At the behest of Rep. Jaime Herrera Beutler, R-Battle Ground, Gov. Jay Inslee has assured Washington legislators that the Evergreen State will have a seat at the table when Oregon begins discussing tolls. Herrera Beutler has led the charge against tolling Interstate 5 and 205, a potential revenue stream as outlined in Oregon’s $5.3 billion transportation plan. On Sept. 15, Inslee sent a response to Herrera Beutler and the nine lawmakers. “We have received no indication that Oregon plans to establish tolls on the state line between Washington and Oregon,” Inslee wrote. “Moreover, Washington state and the Federal Highway Administration will be integrally involved in any decisions before they move forward.”


Tolls a discussion item at regional conference

Portland Tribune

Although the 2017 Legislature directed the Oregon Department of Transportation to apply for the necessary federal approvals by the end of 2018, attendees at a regional transportation conference were told public acceptance cannot be imposed from the top. “Local elected officials have to decide it’s time to try to get this in place,” said Metro’s Andy Shaw. “But I think it’s a mistake to focus on raising money from tolls. The point should be to better manage the system we have, to put a price on it so we understand where the capacity is.”


Don’t expect big federal aid for transportation, former official says

Portland Tribune

If Portland wants to reduce traffic congestion and improve the movement of people and goods through the region, a former federal official says don’t wait for help from Washington, D.C. “I’ll buy you all dinner if we get an infrastructure bill out of Congress,” says John Porcari, who was the No. 2 official at the U.S. Department of Transportation for more than four years. “I would be pleasantly but very much surprised if we get any significant bill out of Congress. I hope I am wrong but I do not see it.”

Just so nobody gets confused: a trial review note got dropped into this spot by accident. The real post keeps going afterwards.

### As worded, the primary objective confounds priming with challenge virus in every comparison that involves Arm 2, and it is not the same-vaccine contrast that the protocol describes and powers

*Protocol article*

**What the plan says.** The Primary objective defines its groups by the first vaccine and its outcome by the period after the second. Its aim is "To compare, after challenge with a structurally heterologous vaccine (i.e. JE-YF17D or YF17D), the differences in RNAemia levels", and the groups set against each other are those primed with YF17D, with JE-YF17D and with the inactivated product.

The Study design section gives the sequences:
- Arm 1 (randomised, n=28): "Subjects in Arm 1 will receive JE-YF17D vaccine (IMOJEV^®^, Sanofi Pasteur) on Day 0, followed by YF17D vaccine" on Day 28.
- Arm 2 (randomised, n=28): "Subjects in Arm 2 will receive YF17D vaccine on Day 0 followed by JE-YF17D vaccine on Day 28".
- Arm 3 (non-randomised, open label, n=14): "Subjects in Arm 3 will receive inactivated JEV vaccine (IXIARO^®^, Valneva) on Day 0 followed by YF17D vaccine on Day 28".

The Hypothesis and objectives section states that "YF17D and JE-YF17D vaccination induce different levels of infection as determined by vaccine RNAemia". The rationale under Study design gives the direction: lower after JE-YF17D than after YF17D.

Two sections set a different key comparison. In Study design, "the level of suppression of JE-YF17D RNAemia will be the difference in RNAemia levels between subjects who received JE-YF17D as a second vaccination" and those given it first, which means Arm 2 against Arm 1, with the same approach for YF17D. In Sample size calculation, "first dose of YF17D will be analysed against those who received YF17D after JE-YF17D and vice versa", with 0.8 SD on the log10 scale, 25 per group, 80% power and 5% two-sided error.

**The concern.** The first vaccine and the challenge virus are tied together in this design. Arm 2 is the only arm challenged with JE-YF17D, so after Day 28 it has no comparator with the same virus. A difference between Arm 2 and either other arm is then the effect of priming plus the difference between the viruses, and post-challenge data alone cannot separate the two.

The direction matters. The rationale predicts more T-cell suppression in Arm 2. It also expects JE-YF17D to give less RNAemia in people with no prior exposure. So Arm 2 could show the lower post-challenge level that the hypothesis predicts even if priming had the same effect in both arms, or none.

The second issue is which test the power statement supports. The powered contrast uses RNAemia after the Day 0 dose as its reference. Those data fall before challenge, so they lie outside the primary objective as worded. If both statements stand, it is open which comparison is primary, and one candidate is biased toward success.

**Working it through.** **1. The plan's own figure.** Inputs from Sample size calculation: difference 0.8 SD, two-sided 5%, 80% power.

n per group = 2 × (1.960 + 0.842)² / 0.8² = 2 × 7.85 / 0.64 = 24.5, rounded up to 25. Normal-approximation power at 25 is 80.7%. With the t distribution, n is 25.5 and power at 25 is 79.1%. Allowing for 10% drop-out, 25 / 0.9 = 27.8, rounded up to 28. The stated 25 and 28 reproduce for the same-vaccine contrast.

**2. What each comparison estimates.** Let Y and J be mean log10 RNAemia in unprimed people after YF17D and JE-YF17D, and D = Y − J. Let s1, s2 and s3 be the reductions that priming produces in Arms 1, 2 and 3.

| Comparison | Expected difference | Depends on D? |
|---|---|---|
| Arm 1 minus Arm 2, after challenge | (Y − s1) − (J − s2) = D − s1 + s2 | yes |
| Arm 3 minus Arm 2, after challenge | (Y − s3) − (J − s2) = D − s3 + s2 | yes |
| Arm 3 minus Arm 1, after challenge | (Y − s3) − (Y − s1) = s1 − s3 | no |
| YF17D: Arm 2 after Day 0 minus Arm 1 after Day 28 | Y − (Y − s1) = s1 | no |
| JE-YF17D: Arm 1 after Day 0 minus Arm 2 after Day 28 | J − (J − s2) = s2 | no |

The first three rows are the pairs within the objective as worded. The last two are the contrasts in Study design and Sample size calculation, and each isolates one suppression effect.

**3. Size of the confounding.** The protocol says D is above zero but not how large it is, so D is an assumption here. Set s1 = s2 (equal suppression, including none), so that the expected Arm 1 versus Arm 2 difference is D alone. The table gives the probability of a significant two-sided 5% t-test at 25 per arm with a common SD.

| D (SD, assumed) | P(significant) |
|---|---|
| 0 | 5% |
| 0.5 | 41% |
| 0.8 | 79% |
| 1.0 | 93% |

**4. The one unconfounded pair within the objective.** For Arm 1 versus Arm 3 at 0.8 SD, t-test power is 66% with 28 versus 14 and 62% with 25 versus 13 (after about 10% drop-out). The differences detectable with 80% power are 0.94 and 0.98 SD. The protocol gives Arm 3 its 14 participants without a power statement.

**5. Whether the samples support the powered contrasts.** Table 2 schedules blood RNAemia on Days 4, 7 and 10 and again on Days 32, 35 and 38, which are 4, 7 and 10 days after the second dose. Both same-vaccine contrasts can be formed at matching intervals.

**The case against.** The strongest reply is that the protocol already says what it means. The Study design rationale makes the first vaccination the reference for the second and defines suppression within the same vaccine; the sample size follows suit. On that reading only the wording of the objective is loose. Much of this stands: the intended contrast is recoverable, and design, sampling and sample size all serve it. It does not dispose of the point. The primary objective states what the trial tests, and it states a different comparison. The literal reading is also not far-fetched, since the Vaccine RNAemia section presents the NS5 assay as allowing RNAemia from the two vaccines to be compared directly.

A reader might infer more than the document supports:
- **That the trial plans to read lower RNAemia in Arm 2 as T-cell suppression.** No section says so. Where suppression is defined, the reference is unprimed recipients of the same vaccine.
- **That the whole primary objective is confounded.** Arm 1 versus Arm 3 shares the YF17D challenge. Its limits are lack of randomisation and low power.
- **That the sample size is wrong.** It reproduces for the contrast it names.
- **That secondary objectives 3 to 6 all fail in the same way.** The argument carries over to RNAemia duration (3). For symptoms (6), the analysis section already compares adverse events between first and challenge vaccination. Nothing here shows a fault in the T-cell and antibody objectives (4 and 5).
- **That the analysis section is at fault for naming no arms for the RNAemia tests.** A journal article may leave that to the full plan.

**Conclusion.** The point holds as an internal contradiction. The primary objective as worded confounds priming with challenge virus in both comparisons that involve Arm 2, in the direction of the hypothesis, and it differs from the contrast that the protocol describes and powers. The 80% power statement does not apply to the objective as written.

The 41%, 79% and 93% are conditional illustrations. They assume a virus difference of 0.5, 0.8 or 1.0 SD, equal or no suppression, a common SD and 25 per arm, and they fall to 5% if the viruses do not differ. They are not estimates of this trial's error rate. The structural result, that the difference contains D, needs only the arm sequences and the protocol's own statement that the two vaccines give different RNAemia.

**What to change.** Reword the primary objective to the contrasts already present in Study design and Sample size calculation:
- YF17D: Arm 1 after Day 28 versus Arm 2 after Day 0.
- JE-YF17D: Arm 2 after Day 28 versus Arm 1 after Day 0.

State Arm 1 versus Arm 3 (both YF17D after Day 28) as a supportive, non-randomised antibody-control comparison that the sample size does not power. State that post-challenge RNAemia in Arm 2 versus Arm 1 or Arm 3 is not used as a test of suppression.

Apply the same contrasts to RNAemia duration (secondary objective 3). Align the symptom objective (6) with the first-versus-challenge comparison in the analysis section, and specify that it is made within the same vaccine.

Skinner Butte gets a little off the top


“We recognize it’s a much loved iconic landmark in the city and are doing what we can to best take care of it,” Miller said. Along with reducing fire danger, she said the thinning will improve wildlife habitat and make room for a possible new trail connecting a loop around the butte. The change will be very noticeable for regular Skinner Butte Park visitors. “It’s definitely going to look different from what people are used to seeing over there,” she said. “It’s going to look much more open.”


Idaho, Forest Service work to boost logging on federal land

The Associated Press

Michigan, Wyoming, Oregon, Nevada and in particular Wisconsin have moved ahead with the partnership. But officials say Idaho — where 38 percent of the land is managed by the U.S. Forest Service — has made rapid progress. “Idaho has really stepped up to fully embrace that ability for us to work with our state partners to get more work done,” said Intermountain Region Forester Nora Rasure, whose area includes 53,000 square miles (137,000 square kilometers) of forest lands in Utah, Nevada and portions of Wyoming, Idaho and California.




Oregon wildfire fighting costs hit $340 million

Hillsboro Tribune